In mid-March, Alberto Núñez Feijóo, who has just been voted in as the leader of Spain's conservative Popular Party (PP), gave a speech in a theatre in the northern city of Oviedo.
The event was going to plan until half an hour in, when a young man interrupted from the gallery, haranguing the speaker for not acknowledging the achievements of the recently ousted party leader, Pablo Casado. The heckler was booed and removed from the room.
The incident was in keeping with the party’s recent dramas, which saw an ugly civil war erupt in February, exposing bitter rivalries and removing Casado. This weekend, at an extraordinary party conference in Seville, Spain’s biggest right-wing political force anointed the 60-year-old Núñez Feijóo, who is touted as a moderate, as its new leader while trying to pick up the pieces.
“We have to get Spanish politics away from confrontation and permanent hyperbole,” he told the party. “My project is one of understanding.”
The PP has been, along with the Socialist Party, a political mainstay of Spain's modern democracy. Founded by former members of the Franco regime after the dictatorship under the name Popular Alliance, it governed Spain under José María Aznar and then Mariano Rajoy, who was removed by a no-confidence motion driven by corruption scandals in 2018.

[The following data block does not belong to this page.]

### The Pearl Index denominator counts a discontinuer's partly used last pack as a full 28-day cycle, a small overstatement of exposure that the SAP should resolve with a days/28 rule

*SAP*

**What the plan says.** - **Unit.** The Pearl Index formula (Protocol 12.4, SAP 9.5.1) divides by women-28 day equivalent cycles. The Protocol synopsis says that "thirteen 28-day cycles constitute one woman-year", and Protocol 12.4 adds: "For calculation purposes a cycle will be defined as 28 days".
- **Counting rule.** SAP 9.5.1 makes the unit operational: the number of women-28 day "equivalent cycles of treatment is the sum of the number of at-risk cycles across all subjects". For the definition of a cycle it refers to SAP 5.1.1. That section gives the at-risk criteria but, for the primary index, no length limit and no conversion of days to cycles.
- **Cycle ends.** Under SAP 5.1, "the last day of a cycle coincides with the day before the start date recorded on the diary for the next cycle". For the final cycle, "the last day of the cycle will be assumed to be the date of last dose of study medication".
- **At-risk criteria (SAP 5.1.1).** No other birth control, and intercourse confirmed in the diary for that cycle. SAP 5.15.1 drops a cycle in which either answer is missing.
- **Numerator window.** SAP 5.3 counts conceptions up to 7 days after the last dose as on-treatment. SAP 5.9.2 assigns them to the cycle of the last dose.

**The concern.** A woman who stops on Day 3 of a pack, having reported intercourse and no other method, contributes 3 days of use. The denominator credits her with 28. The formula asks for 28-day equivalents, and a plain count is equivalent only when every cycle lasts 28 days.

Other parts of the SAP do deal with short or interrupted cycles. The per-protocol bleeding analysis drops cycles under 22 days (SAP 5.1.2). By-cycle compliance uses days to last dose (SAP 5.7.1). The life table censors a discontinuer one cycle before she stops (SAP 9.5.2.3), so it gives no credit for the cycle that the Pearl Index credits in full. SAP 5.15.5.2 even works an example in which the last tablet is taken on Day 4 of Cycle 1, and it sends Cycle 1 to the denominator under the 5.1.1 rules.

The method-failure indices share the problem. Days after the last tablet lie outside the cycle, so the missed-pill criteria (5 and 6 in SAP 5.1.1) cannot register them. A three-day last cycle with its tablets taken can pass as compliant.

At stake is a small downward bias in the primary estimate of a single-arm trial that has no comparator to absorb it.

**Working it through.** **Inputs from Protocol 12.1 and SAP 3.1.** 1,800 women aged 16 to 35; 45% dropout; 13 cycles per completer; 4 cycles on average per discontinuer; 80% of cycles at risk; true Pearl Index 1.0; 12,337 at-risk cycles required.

Casado, who took the helm that year, was an erratic figure who lurched between the centre-right and hard-right while leading the party to a string of electoral humiliations. When it became public knowledge that Casado was investigating alleged corruption in the procurement of face masks by Isabel Díaz Ayuso, the PP’s powerful president of the Madrid region, his support within the party imploded and he was forced to step down.
“We’ve been through something which we’ve never experienced before,” admitted Díaz Ayuso. “We’ve always been an organised, presidential-style party . . . We’re at a stage now where we’re still closing the wounds.”
“We need to reboot.” said one senior PP official. “It’s like when a computer freezes – our party is frozen.”
But the PP’s woes go beyond internal disputes. Although it has sought to put the systemic corruption of the past behind it, the probe into the Díaz Ayuso face mask affair is a reminder of that tainted legacy. Meanwhile, it has struggled to draw younger voters, with half of its electoral base aged over 65.
But the most pressing issue for the conservatives is the threat from their right flank, in the shape of the radical Vox party. The third force in parliament, Vox continues to gain electoral ground with its aggressively nationalist rhetoric. Most recently, it made gains in a regional election in Castilla y León which has led to it becoming the junior partner in a coalition with the PP.
This marked the first time that the far right has formally entered a government in the democratic era, drawing criticism of the PP from across Spain’s left and also from some fellow European conservatives, such as Poland’s former prime minister Donald Tusk.